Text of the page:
Why is this letter dear to me? Because it contains all the wonder, naivete, and hopes of my mother at 24, newly married and recently arrived in the west after spending a weekend seeing a side of the world known only by a privileged few. And more importantly, it shows a class divide that this daughter of immigrants was aware of in only the most innocent way: she found the fruits of the capitalist playground something wonderful and to be aspired to, but never within her grasp. For years, she used to say, in a breathy, appreciative way, that some resort or restaurant was “exclusive,” which I, as a child believed to be synonymous with “the best,” and not the opposite of “inclusive.” Her letter is punctuated with phrases such as, “gosh” and “swell,” revealing her starstruck state of mind.
It also reveals my mother as a writer.
The occasion for the letter was, as she states in the opening paragraph, “something so different from what we have ever experienced.” Through one of his shipmates, my father had become friends with the caretakers of “The Joice Island Duck Club,” a hunter’s refuge on an island, “owned by eight multi-millionaires.” The wide-eyed innocence of the newlywed suddenly walking in the footsteps of the super-rich is both touching and telling.
Her letter is a chronological narrative of her weekend. Very much like a novelist confiding in readers, she opens with a tone both intimate and inviting: “I don’t want you to miss anything, so I shall start right from the beginning.”
She and my father were picked up by their friends at their apartment in San Francisco’s Chinatown at nightfall and driven to a dock on Grizzly Bay where they boarded a motorboat that took them to the island. Of the trip across the water, she writes, “it seemed as if the whole sky was composed of just moon and stars and nothing in between.” They pass other islands, which are also the sites of private hunting clubs until she sees “a bright light shining from a tower and a windmill. It was Joice Island.”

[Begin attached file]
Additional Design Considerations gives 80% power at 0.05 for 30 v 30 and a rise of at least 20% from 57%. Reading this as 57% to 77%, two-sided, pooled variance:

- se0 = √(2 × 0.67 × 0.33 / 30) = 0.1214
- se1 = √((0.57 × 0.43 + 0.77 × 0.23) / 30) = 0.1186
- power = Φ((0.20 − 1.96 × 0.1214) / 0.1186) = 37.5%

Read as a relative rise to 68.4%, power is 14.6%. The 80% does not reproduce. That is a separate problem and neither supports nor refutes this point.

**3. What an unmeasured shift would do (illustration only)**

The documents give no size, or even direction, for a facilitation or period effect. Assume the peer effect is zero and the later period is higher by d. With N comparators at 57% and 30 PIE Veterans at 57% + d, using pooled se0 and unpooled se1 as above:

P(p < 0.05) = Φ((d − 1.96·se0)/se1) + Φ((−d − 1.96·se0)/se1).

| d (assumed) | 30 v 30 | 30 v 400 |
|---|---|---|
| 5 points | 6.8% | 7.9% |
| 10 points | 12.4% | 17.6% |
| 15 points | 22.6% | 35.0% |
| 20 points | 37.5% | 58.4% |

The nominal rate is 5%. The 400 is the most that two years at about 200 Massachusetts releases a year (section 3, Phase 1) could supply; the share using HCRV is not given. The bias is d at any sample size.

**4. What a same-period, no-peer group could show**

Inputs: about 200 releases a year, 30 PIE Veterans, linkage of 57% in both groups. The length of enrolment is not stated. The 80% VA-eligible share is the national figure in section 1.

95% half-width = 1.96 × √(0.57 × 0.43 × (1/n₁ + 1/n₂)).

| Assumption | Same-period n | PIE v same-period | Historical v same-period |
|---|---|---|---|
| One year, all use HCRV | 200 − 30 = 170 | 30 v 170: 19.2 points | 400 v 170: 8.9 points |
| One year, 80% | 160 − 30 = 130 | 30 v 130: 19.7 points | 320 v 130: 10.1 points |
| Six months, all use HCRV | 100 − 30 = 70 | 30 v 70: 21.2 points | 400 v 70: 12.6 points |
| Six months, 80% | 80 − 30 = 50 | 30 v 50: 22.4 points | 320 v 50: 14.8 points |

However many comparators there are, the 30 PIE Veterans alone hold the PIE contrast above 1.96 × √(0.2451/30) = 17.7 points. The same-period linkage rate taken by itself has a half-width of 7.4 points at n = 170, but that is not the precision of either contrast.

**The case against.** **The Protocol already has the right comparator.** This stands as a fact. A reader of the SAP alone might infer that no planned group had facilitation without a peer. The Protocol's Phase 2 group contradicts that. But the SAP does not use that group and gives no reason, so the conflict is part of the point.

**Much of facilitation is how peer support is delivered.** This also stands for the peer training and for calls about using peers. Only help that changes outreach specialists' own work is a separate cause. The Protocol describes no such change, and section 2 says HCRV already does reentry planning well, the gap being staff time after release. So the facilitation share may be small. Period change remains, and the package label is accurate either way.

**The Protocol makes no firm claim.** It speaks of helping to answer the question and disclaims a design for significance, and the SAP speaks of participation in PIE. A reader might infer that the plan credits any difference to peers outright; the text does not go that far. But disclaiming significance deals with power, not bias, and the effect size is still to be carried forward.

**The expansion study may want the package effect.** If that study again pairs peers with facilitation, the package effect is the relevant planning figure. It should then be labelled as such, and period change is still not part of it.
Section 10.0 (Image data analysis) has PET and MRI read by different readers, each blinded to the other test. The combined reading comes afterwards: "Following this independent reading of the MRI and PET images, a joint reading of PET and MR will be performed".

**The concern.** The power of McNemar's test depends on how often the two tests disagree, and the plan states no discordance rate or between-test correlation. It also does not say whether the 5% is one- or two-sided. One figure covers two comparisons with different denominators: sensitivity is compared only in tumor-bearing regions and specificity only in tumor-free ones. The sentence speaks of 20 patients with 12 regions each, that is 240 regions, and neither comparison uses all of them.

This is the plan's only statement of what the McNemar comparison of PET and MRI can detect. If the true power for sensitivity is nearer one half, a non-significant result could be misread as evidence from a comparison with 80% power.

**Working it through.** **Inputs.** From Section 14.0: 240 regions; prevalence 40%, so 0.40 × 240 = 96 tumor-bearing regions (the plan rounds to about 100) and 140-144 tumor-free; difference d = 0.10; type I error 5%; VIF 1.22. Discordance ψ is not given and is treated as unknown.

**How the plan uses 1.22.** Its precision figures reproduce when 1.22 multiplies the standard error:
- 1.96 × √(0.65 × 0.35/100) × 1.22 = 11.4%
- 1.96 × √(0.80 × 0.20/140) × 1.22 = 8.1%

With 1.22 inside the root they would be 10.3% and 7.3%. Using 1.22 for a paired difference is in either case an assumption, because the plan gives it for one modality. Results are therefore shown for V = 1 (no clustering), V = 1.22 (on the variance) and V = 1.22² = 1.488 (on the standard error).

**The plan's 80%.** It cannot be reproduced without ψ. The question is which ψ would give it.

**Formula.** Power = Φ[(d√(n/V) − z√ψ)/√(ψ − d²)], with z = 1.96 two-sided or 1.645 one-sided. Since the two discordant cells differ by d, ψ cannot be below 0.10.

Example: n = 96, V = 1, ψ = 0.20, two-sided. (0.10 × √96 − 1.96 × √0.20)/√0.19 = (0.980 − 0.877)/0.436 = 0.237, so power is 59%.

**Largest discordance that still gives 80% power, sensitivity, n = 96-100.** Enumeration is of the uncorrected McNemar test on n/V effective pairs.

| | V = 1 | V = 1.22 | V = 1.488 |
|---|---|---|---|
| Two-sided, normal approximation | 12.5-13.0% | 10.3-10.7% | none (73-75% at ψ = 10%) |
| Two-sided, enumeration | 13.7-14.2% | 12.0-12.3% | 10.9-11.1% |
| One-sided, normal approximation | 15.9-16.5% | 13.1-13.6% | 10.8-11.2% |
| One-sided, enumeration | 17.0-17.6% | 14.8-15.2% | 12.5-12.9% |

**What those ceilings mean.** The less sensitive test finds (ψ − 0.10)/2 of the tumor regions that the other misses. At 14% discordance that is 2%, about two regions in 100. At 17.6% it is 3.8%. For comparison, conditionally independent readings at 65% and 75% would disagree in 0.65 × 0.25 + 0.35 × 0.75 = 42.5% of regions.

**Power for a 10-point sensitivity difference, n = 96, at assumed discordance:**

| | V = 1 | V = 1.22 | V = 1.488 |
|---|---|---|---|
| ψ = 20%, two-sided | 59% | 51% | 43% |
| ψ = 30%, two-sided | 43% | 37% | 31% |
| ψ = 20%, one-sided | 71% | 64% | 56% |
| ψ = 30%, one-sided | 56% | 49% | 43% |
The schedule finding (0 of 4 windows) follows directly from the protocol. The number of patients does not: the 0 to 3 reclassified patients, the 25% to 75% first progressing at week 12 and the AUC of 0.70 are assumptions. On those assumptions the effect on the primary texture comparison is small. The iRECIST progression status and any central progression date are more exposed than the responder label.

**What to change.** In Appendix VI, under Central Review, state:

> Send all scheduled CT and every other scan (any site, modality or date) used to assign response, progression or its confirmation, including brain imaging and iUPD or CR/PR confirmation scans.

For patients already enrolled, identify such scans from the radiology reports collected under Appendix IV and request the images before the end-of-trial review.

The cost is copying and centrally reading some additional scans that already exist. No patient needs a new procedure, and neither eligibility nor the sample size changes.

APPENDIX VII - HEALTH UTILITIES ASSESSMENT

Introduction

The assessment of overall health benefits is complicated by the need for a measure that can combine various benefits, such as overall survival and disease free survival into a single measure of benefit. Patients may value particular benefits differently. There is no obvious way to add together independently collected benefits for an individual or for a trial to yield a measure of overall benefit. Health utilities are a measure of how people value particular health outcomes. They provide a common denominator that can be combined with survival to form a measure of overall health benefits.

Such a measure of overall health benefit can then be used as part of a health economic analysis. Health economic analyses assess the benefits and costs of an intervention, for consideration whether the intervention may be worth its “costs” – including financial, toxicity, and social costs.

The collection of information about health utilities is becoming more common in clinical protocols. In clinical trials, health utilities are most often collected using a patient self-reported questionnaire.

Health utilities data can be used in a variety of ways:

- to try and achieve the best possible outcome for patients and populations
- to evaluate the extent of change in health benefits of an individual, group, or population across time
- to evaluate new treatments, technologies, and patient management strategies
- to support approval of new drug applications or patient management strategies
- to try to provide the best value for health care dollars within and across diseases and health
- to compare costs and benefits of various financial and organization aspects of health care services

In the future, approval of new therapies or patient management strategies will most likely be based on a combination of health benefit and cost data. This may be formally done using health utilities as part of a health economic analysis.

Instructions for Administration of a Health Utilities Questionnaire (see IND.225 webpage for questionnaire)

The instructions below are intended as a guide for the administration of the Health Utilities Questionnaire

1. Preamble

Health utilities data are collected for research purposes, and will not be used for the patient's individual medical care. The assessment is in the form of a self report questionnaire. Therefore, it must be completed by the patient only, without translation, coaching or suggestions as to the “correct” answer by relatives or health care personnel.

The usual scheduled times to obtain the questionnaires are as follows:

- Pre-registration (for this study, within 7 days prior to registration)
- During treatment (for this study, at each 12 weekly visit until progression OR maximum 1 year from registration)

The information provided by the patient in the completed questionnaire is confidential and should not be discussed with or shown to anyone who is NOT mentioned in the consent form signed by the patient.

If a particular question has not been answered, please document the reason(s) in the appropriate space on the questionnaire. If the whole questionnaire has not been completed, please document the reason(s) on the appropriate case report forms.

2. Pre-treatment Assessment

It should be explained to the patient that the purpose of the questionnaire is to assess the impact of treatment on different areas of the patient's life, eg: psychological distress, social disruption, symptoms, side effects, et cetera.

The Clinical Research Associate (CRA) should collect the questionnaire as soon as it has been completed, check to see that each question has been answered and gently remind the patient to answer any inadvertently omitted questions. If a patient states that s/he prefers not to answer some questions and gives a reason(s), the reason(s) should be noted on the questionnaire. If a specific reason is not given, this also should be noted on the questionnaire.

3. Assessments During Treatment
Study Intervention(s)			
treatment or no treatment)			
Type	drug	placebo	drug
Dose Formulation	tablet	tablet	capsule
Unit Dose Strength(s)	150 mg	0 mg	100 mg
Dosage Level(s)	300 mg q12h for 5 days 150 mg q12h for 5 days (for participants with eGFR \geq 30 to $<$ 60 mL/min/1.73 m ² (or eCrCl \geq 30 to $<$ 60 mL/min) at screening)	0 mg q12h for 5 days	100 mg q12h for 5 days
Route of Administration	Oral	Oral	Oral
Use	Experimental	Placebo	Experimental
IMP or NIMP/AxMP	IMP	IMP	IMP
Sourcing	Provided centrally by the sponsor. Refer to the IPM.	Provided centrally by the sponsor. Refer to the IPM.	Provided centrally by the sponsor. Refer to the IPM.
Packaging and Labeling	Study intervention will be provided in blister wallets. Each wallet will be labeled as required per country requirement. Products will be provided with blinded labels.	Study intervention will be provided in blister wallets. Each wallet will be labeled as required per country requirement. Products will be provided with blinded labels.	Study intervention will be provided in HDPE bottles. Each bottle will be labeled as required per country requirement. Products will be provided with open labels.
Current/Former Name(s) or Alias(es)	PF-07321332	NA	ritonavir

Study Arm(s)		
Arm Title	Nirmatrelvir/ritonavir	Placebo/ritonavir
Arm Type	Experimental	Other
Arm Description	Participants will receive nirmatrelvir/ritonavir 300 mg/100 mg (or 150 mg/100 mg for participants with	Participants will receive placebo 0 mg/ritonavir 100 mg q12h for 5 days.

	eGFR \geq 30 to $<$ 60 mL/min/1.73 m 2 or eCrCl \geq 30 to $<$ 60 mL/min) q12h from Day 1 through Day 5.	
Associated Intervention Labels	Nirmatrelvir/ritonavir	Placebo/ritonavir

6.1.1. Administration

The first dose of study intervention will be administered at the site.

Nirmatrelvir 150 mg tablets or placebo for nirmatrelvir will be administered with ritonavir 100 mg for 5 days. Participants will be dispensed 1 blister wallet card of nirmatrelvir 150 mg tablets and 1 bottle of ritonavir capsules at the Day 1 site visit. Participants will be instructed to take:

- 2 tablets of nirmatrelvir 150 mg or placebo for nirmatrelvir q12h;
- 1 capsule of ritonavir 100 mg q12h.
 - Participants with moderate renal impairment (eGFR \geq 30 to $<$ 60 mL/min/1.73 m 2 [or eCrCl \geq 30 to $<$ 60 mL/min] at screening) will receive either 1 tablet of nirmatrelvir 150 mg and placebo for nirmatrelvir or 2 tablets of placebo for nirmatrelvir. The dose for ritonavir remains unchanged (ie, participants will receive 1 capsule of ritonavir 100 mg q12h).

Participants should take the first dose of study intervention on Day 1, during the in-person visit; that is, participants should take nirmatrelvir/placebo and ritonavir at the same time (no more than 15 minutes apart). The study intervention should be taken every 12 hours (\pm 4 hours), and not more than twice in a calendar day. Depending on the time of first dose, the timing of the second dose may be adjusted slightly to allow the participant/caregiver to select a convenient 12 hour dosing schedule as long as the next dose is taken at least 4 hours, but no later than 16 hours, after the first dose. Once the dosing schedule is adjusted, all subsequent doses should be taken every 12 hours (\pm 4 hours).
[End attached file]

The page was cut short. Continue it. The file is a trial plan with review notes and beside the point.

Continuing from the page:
In the club’s main building, they are greeted by three hunting dogs, and she notes the fireplace’s “crackling large oak logs.” She has never seen a picture window, so she does not call it that but, impressed by its size, says it is “about five feet wide and seven feet tall — all clear glass — no break in the center like our windows.” As if the windows in our tenement could in any way compare! It is not only the view of the open water that impresses her but the method of delivery: no break to disrupt the sweeping vista. She cannot help but harken back to her own windows at home, to connect her audience to the guide she has become, linking their world to this alien culture and showing them how it works.
Leather armchairs and sofas surround the fireplace. There is a wet bar and a groaning board and although she does not use those terms, she conveys the offerings she can recognize: “many kinds of liquors and a long table with several kinds of crackers and fancy dishes filled with cheese and ham.”
She is thrilled at being served duck for dinner (“we each had one whole one”) because, after all, the club is named for it. And they are served coffee “with cream — they get it by the quart — I don’t know how.” Mince pie also comes with “real whipped cream,” both dairy items noted because this was when these goods were strictly rationed to aid in the war effort, far out of reach of the average person. And probably illegal. Her admitted lack of understanding — “I don’t know how” — speaks volumes about class, privilege, and capitalism.